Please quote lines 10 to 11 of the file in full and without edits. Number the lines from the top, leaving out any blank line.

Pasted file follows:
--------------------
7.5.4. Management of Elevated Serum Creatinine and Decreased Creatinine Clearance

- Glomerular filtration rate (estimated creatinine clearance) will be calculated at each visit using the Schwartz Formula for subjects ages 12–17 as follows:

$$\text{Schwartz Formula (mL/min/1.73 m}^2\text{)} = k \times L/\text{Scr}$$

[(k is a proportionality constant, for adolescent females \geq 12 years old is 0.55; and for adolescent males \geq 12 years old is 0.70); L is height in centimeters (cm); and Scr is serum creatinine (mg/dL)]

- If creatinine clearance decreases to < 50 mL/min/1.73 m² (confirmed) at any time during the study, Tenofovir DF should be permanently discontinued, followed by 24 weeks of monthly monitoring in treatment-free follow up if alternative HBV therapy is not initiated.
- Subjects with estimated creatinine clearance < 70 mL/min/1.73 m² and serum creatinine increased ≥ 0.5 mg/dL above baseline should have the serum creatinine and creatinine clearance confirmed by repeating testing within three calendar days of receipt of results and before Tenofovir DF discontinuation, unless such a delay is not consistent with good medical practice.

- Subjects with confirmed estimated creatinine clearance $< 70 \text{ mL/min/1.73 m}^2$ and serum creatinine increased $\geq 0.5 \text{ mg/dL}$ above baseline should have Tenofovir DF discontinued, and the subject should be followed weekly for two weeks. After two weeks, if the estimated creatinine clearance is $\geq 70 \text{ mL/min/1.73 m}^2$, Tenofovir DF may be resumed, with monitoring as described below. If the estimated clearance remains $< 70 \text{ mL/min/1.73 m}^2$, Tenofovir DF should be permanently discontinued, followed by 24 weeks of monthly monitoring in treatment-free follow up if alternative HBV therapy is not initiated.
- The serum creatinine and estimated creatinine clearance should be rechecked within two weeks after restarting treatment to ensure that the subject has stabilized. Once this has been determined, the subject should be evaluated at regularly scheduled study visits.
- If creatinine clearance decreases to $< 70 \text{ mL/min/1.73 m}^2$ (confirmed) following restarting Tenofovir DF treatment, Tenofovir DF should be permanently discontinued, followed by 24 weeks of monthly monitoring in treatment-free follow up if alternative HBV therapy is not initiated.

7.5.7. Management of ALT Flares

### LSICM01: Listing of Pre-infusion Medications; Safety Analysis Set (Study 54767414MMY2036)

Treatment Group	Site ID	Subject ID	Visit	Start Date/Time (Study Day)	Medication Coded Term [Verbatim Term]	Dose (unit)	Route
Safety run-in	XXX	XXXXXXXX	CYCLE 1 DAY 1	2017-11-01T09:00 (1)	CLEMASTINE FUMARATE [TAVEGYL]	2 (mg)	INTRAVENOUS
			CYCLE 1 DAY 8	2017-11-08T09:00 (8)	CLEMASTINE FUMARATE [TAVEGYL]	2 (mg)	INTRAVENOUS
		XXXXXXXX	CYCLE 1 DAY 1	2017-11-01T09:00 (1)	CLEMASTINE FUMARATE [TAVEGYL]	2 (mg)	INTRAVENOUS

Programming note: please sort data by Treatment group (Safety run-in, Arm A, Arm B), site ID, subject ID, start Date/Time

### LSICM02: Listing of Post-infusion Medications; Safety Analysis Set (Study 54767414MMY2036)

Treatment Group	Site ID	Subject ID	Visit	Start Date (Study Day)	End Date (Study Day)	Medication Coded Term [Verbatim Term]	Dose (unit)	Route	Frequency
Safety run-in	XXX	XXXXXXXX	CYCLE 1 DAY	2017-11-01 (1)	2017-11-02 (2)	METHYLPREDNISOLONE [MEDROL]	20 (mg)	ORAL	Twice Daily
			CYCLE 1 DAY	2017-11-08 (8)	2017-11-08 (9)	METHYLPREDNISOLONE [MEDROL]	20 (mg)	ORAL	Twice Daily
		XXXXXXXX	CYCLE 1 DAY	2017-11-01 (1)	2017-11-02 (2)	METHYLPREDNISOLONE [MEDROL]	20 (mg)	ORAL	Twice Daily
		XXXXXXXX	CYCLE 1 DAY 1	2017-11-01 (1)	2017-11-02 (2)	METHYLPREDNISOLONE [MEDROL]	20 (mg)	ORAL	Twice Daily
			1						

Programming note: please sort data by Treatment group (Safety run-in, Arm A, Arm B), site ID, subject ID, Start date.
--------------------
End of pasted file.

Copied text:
7.5.7. Management of ALT Flares

### LSICM01: Listing of Pre-infusion Medications; Safety Analysis Set (Study 54767414MMY2036)